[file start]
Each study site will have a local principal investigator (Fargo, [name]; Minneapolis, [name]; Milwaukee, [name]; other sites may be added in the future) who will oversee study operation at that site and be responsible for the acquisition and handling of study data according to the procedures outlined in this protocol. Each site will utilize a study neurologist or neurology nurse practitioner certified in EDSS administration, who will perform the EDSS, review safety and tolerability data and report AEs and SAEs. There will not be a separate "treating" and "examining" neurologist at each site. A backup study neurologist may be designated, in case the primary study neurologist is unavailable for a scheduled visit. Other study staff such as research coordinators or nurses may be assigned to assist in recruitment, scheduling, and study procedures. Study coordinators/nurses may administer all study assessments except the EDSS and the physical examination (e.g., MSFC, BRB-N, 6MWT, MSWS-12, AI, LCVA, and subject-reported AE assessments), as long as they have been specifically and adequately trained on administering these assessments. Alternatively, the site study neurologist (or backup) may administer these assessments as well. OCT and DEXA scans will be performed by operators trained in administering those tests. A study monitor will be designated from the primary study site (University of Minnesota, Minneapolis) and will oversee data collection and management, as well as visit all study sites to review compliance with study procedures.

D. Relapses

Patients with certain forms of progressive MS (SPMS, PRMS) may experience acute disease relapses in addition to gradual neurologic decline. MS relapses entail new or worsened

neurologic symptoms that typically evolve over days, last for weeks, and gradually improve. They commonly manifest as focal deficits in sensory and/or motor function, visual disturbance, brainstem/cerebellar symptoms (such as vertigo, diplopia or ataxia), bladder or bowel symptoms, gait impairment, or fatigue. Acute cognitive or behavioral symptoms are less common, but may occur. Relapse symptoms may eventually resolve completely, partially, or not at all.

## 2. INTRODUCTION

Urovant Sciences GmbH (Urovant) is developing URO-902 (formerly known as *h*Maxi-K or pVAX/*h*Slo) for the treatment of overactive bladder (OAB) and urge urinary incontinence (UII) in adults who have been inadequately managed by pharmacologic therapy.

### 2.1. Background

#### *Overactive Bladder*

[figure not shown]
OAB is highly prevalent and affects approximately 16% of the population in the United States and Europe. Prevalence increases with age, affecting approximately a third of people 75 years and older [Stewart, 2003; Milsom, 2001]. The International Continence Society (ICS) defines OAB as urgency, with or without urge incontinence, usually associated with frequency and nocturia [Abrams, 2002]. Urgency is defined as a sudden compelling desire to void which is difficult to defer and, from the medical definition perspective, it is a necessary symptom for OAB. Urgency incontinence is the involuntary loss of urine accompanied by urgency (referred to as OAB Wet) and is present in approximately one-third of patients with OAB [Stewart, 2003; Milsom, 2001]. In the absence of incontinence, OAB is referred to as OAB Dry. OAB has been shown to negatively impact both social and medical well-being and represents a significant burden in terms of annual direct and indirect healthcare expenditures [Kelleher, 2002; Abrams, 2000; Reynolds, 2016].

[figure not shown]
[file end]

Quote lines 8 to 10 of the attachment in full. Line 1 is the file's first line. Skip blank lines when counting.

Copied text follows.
#### *Overactive Bladder*

[figure not shown]
OAB is highly prevalent and affects approximately 16% of the population in the United States and Europe. Prevalence increases with age, affecting approximately a third of people 75 years and older [Stewart, 2003; Milsom, 2001]. The International Continence Society (ICS) defines OAB as urgency, with or without urge incontinence, usually associated with frequency and nocturia [Abrams, 2002]. Urgency is defined as a sudden compelling desire to void which is difficult to defer and, from the medical definition perspective, it is a necessary symptom for OAB. Urgency incontinence is the involuntary loss of urine accompanied by urgency (referred to as OAB Wet) and is present in approximately one-third of patients with OAB [Stewart, 2003; Milsom, 2001]. In the absence of incontinence, OAB is referred to as OAB Dry. OAB has been shown to negatively impact both social and medical well-being and represents a significant burden in terms of annual direct and indirect healthcare expenditures [Kelleher, 2002; Abrams, 2000; Reynolds, 2016].